Chiller Upgrades: Drives, Cooling Towers and Air-Handling Units
Plutz has been a Marriott facility professional for 28 years, but he never has led a project of the magnitude of the chiller retrofit. The hotel completed the project in three phases. First, Plutz and his team had to measure temperature deltas in their air-handling equipment and make adjustments for chilled-water balancing. Second, they replaced the cooling towers, which had outlived their useful lives and were inefficient. Third, the team had to rebuild the existing chillers. The key to completing all this work properly was minimizing disruption to facility operations.
“From the cooling-tower perspective, it was doing this project without losing equipment or having downtime,” Plutz says. “That’s the main thing.”
Plutz’s belief in proactive maintenance helped determine the chiller equipment was not reaching benchmarks the hotel had put in place. The analysis discovered the chiller rotors would have failed if the hotel had not taken action.
“Given the fact that we’re in Florida, and as big as this hotel is, air conditioning is key,” Plutz says. “If we lost a machine, that could potentially be a disaster.”
The project had a handful of key elements, including:
• Chillers. The hotel rebuilt three 1,350-ton centrifugal chillers.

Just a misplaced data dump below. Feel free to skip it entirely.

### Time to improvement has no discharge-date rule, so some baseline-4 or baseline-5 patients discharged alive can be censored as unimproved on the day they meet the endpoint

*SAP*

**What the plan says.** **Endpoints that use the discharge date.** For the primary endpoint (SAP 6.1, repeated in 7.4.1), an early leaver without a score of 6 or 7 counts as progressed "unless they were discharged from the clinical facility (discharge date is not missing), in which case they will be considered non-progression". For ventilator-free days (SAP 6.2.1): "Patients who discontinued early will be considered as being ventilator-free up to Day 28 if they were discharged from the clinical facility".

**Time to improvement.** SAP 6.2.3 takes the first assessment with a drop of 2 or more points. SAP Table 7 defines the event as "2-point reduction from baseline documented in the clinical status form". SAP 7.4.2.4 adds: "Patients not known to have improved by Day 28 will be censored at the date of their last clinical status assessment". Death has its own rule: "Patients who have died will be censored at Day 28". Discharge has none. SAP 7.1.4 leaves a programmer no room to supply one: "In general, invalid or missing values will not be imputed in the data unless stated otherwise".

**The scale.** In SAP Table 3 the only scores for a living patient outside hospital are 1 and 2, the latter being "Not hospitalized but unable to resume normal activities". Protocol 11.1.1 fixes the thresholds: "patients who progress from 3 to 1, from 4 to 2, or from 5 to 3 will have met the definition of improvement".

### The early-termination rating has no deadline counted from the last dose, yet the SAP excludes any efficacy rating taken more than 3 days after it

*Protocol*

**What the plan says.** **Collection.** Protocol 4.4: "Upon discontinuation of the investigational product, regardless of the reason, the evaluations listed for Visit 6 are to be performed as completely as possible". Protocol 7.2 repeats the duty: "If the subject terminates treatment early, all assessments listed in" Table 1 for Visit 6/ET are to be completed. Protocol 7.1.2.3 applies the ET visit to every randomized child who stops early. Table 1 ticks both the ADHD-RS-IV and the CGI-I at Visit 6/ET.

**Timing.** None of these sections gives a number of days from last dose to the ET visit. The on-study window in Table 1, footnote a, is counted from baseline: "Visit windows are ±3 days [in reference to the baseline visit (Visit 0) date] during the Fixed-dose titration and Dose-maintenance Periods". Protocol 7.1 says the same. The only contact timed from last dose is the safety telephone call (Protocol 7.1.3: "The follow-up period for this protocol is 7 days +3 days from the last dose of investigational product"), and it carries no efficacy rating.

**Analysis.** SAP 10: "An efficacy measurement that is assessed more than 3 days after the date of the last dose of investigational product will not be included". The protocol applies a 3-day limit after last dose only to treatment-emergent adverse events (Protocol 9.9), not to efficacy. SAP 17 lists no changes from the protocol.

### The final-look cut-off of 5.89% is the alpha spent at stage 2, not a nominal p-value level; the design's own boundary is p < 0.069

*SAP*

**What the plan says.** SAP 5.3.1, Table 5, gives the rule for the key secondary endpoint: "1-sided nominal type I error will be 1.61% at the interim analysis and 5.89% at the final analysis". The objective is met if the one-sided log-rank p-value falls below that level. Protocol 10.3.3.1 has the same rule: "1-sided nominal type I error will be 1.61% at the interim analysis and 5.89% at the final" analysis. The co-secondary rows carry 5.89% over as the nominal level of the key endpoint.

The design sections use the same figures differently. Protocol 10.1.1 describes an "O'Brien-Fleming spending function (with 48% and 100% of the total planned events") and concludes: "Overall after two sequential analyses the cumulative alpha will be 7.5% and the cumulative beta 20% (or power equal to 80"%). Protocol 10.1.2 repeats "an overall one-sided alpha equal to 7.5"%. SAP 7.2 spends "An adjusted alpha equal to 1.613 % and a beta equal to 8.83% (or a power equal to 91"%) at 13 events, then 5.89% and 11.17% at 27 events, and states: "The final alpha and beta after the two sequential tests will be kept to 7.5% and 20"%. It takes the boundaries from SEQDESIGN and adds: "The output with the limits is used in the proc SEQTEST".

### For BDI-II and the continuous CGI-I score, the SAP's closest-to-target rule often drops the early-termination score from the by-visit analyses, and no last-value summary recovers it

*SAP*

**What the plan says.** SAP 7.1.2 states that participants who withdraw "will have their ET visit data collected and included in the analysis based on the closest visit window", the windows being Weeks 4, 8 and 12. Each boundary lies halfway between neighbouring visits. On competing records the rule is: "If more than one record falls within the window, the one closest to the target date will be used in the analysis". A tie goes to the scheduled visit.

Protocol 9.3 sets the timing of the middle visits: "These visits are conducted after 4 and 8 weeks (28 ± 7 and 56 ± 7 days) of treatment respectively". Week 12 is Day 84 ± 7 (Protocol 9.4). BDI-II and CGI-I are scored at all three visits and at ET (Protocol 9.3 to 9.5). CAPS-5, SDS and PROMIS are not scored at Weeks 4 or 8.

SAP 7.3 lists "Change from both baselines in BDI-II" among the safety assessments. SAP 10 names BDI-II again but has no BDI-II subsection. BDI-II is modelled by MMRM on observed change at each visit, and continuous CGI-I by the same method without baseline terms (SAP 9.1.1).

• Refrigerant. The team removed 15,000 pounds of chlorofluorocarbon (CFC) R-500 and replaced it with 15,000 pounds of non-ozone-depleting hydrochlorofluorocarbon (HCFC) R-134a. Some capacity loss occurred due to the conversion, but the refrigerant is more efficient, Plutz says.
• Drives. The hotel specified two variable-frequency drives (VFD) on the 1,500-horsepower chiller motors. It also installed three VFDs on the secondary chilled-water loop, Plutz says.
• Cooling towers. The hotel installed three new cooling towers with 300 nominal tons of additional capacity. The stainless-steel towers feature VFDs, and the hotel reduced motor horsepower (hp) by 400 hp.
• Air-handling units. The team measured and adjusted all air-handling chilled-water flow for optimum performance and installed VFDs on ballroom air-handling units equipped with carbon-dioxide sensors to produce healthy indoor air quality (IAQ).
“Overall, the job went smooth,” Plutz says. “There’s always days that you get heartburn, but for the most part, we really didn’t have any snafus where we lost the building. It was very methodically planned.”
Plutz came to the resort 10 years ago, and after analyzing the existing HVAC system, he knew changes eventually would have to be made.
“The hotel was built in 1986, and with constant-volume, primary-secondary systems, there’s inherent problems guaranteed,” he says. “Somewhere across the range of operation, you have problems. That’s why that design doesn’t exist anymore. We knew what we had. We put some conservative numbers against it, and it’s paying off a lot more than anybody figured.”